Encyclopedia of Global Bioethics

Living Edition
| Editors: Henk ten Have


  • M. Patrão Neves
Living reference work entry
DOI: https://doi.org/10.1007/978-3-319-05544-2_177-1


Ethics, as a philosophical discipline, was first structured and systematized in ancient Greece, most particularly by Aristotle. Its evolution throughout history is marked by some important shifts, among which two stand out: from a heteronomous ethics to an autonomous ethics and from a necessary universalism to a proposed relativism, each one having different impacts on bioethics. The birth of applied ethics, in which bioethics takes the lead, was another important step in ethics’ contemporary development.

This entry follows the major shifts of ethics’ evolution, stressing their influence on bioethics. It also focuses on the required accurate definition of key concepts of ethical reflection and bioethical practice – such as principles and norms, values and virtues, rights and duties – and the right perception of the implication of each one and of their respective interactions in the understanding of action’s rationality.


Morals Professional ethics Applied ethics Bioethics Virtues Values Principles Rules Rights Duties Aristotle Kant 
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  1. Beauchamp, T., & Childress, J. (2013). Principles of biomedical ethics (7th ed.). New York: Oxford University Press. (1st ed., 1979).Google Scholar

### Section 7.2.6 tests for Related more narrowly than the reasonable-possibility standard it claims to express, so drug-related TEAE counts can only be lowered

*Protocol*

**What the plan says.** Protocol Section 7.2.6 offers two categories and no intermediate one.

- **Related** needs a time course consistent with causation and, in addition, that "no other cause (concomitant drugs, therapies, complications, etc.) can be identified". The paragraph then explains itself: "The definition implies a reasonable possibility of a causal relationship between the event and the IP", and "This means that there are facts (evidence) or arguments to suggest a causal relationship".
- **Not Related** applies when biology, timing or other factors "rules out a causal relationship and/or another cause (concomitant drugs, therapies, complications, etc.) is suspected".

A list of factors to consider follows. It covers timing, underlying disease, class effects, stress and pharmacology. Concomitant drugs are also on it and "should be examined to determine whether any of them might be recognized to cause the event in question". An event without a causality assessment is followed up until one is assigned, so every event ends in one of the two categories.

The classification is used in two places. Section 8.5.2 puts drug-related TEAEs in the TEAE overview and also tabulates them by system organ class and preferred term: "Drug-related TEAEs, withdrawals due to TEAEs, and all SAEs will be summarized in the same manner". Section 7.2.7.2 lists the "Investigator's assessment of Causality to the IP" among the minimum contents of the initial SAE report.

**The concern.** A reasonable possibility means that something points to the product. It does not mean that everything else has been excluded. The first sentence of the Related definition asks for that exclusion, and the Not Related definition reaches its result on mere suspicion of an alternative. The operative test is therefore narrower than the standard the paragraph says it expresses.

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Further Readings

  1. Aranguren, J. L. (1965). Ética 3ª; Moral y Sociedad. La moral española en el siglo XIX, 1982, 2ª; Ética y política, 1985, 2ª.Google Scholar
  2. Aristote. (1983). Éthique a Nicomaque (J. Tricot, Trans.). Paris: J. Vrin.Google Scholar
  3. Beauchamp, T. (2003). Methods and principles in biomedical ethics. Journal of Medical Ethics, 29, 269–274.CrossRefGoogle Scholar
  4. Folscheid, D., Feuillet-Le-Mintier, B., & Mattei, J.-F. (1997). Philosophie, éthique et droit de la médicine. Paris: Presses Universitaires de France.Google Scholar
  5. Heidegger, M. (1946). Über den Humanismus (R. Munier, Trans.). (Lettre sur l’Humanisme). Paris: Aubier-Montagne. (3rd ed., 1983).Google Scholar
  6. Rawls, J. (1971). A theory of justice. Cambridge, MA: Harvard University Press. (Rev. ed., 1999).Google Scholar
  7. Richardson, H. (1990). Specifying norms as a way to resolve concrete ethical problems. Philosophy and Public Affairs, 19, 279–310.Google Scholar
  8. Richardson, H. (2000). Specifying, balancing, and interpreting bioethical principles. Journal of Medicine and Philosophy, 25, 285–307.CrossRefGoogle Scholar

Copyright information

© Springer Science+Business Media Dordrecht 2015

Authors and Affiliations

  1. 1.Bioethics Research Centre, Bioethics InstituteCatholic University of PortugalPortoPortugal